In their groundbreaking book, First, Break All the Rules, What the World’s Greatest Managers do Differently, Marcus Buckingham and Curt Coffman offered us scientific and statistical proof that the “great managers” are those who capitalize on the innate talents and strengths of others; they don’t try to create something in people that is just not there. In Managing with Aloha, I offer my own business experience and my culturally-based, values-based belief that love and the Aloha spirit is there. This realization can make your work as a manager more satisfying and rewarding for you than it ever has been before.

"Treat people as if they were what they out to be,
and you help them to become what they are capable of being."
– Johanna Wolfgang von Goethe

Great managers believe in the goodness and Aloha of others, and they create safe, challeng-ing business environments where people flourish. In these workplaces, the Aloha within every person erupts to the surface on a daily basis: people learn, participate and collaborate in the initiatives of worthwhile work, and they grow.

When you are a manager, those you work with must be people you believe in and are willing to create a relationship with. Recruit, interview, hire, select, and partner while keeping this relationship-building in mind. You must be able to give people your own Aloha, sincerely and completely without reservations.

Managers manage through other people—technicians manage systems and processes. Your own belief that the people you manage are innately good and worthy of sharing your own spirit is the single most important prerequisite to your own success as their manager. They can tell how you feel. You needn’t say the words outright that you love them, but they must feel that you do. It becomes pretty easy and it comes much more naturally to say you have Aloha for them.


Notice there was no need for me to say “the cold, hard realities of business.”

Aloha embraces a set of Hawaiian values that perfectly align themselves with the require-ments of fundamental, universal business principles. Universally, managers are charged with obtaining tangible, profitable results. Managing with Aloha keeps you mission-centered, values-driven, and customer-focused as you achieve those results. For instance:

  • The values of Ho‘ohana (hoh-oh-hana, work with purpose) and ‘Imi ola (ee-me-ola, seek-ing your best life) are in perfect alignment with centering one’s business with mission and giving it the focus of vision.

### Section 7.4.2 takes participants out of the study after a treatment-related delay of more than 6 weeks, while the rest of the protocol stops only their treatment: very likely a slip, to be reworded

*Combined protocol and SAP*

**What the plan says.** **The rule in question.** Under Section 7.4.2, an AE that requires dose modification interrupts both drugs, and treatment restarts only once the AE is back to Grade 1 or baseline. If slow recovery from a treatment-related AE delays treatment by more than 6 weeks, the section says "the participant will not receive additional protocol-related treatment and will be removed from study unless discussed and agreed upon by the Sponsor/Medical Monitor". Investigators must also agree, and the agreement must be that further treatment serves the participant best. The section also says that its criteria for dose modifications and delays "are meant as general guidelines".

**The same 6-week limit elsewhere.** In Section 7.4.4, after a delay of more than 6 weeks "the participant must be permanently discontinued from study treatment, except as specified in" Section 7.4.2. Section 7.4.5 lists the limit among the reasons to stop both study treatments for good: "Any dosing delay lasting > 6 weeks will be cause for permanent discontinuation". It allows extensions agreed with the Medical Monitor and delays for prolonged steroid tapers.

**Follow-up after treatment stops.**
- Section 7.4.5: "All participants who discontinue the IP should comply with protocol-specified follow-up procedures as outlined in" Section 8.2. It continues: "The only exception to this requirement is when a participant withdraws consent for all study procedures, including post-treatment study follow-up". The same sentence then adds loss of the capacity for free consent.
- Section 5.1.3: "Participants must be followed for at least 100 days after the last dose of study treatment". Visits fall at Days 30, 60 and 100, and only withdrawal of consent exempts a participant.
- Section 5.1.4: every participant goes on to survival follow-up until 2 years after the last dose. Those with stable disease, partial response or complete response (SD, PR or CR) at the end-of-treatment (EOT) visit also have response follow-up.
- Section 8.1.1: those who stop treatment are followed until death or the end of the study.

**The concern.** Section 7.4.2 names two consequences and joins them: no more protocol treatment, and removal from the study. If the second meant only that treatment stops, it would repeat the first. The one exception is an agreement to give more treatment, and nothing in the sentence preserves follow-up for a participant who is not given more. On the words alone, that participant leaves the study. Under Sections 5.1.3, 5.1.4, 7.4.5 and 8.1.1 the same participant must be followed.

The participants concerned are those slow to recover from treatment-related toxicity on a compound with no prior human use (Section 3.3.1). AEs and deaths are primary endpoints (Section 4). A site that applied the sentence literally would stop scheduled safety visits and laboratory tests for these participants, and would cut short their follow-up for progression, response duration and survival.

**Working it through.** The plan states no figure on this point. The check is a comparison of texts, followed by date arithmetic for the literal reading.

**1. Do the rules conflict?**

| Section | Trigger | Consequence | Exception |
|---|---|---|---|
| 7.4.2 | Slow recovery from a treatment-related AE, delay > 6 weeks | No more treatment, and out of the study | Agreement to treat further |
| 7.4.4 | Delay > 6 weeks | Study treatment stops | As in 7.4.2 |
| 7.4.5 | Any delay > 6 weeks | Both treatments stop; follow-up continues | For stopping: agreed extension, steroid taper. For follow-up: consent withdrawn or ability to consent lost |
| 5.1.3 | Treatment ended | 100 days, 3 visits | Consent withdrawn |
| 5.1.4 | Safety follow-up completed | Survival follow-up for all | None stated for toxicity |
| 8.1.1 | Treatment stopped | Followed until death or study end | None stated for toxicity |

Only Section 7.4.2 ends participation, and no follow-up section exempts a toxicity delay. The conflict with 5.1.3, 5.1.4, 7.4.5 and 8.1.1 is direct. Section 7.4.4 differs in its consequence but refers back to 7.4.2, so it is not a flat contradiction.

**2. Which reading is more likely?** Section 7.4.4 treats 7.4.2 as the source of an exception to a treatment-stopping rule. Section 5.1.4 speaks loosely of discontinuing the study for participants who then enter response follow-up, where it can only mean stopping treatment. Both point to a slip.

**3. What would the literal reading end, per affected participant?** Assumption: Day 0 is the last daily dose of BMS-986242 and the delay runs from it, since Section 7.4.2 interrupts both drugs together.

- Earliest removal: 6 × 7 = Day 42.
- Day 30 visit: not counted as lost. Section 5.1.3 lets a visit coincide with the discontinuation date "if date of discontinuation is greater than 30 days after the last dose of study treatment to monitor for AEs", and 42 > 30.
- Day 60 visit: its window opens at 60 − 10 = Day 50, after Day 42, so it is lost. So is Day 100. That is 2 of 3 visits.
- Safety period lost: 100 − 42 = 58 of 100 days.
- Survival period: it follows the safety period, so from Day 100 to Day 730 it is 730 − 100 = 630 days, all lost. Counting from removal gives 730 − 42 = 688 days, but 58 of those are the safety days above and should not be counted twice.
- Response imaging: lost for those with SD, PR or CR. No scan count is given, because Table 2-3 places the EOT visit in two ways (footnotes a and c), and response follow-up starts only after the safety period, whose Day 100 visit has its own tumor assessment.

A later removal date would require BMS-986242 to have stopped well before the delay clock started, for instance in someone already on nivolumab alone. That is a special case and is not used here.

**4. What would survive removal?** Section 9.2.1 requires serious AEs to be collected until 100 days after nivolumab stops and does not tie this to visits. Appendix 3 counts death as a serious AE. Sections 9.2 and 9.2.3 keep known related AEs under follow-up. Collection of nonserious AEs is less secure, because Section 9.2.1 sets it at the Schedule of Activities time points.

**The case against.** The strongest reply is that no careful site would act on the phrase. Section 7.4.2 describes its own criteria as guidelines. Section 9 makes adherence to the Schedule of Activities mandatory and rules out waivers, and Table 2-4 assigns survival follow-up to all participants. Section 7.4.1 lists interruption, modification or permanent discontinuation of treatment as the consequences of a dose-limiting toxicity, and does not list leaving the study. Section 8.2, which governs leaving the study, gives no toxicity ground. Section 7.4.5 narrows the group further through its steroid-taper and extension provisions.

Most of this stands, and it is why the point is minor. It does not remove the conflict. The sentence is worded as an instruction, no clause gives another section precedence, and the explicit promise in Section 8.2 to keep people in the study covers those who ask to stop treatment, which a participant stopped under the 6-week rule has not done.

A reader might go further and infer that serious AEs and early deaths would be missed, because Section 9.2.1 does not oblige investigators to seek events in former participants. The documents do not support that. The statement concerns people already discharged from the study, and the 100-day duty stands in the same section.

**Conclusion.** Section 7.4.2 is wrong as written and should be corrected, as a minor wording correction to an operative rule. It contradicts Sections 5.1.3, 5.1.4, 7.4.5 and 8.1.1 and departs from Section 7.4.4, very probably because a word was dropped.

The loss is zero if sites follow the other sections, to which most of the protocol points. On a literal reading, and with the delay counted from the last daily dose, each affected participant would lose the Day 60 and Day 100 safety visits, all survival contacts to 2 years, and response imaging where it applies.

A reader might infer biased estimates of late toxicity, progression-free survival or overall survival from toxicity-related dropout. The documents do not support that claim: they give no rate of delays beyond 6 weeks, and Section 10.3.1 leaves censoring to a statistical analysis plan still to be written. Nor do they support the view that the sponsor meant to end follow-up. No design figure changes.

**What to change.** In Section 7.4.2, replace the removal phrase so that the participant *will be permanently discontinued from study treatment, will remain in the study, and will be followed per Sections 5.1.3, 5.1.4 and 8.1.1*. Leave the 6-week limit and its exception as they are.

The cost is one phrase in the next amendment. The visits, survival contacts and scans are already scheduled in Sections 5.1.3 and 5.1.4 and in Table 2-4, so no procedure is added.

• If you are a manager who lives within the value of Mahalo (ma-hah-loh, thankfulness), appreciative of what you already have, you are one who constantly takes inventory of the strengths of your team and applies them to the job at hand.
  • Knowledge of an employee’s Ho‘ohana (hoh-oh-hana, passion for worthwhile work) helps managers dole out very generous portions of meaningful assignments and the authority to effectively get them done.
  • The value of Lokahi (loh-kah-hee, harmony and unity) brings cooperation and collabora-tion to teamwork. The most effective managers are the ones who do not go it alone: They get everyone involved in ways that are stimulating, challenging and Kakou (kah-kou, inclusive, using the language of “we”).
  • Those who manage with Aloha trust their people because they know them well. ‘Ike loa (ee-kay-loh-ah, to seek knowledge and wisdom) helps them learn from their staff, and they continually seek feedback from those closest to a problem, and hence more intuitive in proposing solutions.
  • When people understand their personal roles as managers and leaders, they strive to set a good example, and they practice the value of Ho‘ohanohano (hoh-oh-hano-hano, to con-duct oneself with distinction). They accept their Kuleana (koo-lay-ah-nah, one’s personal sense of responsibility) and are held accountable for the value of Malama (mah-lah-mah, the stewardship of all business assets).
  • Managers become Alaka‘i (ala-kah-ee, guides and leaders) who excel and innovate, confident in the trust and respect they have gained from their staff. Because they have mentored good relationships throughout their organizations, they find that results are achieved faster, in more nimble ways throughout the company.
  • In a workplace managed with Aloha, the atmosphere of Ho‘okipa (hoh-oh-key-pa, warm hospitality) pervades the company. Customers are engaged as valued guests, and they are infected with Aloha as well, becoming both loyal customers and vocal evangelists about the service offered. Business thrives.

The Aloha spirit defines the ultimate in a person’s innate intuition about their fellow human beings and their caring for them, and thus, it virtually guarantees the epitome of exceptional customer service. And that’s true whether your “customer” is an internal or external one.


My book, Managing with Aloha, is about reinventing work by reinventing the relationship between the manager and the employee. This is the crux of the more far-sighted business plan needed today. We must start with the human element before we can realistically hope to effect much else. But that’s where the greatest potential is waiting for you.